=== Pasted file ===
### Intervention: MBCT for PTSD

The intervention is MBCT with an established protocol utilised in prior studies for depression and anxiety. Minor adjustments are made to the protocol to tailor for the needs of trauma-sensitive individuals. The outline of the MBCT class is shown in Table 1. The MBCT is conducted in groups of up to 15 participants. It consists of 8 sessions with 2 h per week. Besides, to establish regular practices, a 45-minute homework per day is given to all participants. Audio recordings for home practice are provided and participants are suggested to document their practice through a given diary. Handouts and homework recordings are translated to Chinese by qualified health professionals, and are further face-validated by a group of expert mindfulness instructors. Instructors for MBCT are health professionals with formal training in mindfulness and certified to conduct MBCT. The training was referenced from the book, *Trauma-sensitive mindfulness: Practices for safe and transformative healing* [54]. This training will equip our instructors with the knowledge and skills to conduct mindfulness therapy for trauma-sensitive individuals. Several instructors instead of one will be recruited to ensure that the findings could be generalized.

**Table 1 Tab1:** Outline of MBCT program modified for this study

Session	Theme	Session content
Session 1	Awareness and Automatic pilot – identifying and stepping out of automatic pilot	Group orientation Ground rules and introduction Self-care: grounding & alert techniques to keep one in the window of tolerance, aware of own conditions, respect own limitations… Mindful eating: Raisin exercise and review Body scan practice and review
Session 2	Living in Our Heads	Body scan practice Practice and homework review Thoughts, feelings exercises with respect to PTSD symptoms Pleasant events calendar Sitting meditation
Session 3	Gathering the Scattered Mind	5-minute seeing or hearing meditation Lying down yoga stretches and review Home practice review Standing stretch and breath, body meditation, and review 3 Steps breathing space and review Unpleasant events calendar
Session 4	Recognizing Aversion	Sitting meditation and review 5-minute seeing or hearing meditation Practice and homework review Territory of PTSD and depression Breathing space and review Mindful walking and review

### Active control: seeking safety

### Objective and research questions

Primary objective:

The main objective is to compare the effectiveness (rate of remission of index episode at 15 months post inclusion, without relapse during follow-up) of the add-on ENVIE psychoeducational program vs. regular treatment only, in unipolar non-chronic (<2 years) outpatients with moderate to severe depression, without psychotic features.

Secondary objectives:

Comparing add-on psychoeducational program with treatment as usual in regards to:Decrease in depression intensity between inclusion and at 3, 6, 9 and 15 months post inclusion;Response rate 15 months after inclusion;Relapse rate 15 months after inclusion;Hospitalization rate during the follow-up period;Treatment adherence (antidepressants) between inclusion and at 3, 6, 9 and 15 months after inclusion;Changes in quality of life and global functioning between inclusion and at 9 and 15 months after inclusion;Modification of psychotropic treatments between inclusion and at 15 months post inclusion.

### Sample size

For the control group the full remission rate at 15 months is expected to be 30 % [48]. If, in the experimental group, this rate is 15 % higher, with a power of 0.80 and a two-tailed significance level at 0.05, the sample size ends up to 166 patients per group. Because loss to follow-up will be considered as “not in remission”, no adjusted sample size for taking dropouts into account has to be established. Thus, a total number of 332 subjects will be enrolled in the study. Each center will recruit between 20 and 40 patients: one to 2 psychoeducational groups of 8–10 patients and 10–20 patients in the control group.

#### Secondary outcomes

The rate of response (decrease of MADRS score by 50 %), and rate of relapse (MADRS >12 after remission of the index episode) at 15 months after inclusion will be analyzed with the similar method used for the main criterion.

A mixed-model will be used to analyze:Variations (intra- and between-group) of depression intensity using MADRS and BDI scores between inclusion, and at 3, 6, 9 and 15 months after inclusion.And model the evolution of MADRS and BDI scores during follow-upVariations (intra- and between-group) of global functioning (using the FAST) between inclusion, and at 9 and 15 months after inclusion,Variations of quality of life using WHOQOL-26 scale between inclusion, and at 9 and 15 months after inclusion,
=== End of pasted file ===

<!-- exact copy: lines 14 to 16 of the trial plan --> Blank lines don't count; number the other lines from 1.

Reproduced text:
Comparing add-on psychoeducational program with treatment as usual in regards to:Decrease in depression intensity between inclusion and at 3, 6, 9 and 15 months post inclusion;Response rate 15 months after inclusion;Relapse rate 15 months after inclusion;Hospitalization rate during the follow-up period;Treatment adherence (antidepressants) between inclusion and at 3, 6, 9 and 15 months after inclusion;Changes in quality of life and global functioning between inclusion and at 9 and 15 months after inclusion;Modification of psychotropic treatments between inclusion and at 15 months post inclusion.

### Sample size

For the control group the full remission rate at 15 months is expected to be 30 % [48]. If, in the experimental group, this rate is 15 % higher, with a power of 0.80 and a two-tailed significance level at 0.05, the sample size ends up to 166 patients per group. Because loss to follow-up will be considered as “not in remission”, no adjusted sample size for taking dropouts into account has to be established. Thus, a total number of 332 subjects will be enrolled in the study. Each center will recruit between 20 and 40 patients: one to 2 psychoeducational groups of 8–10 patients and 10–20 patients in the control group.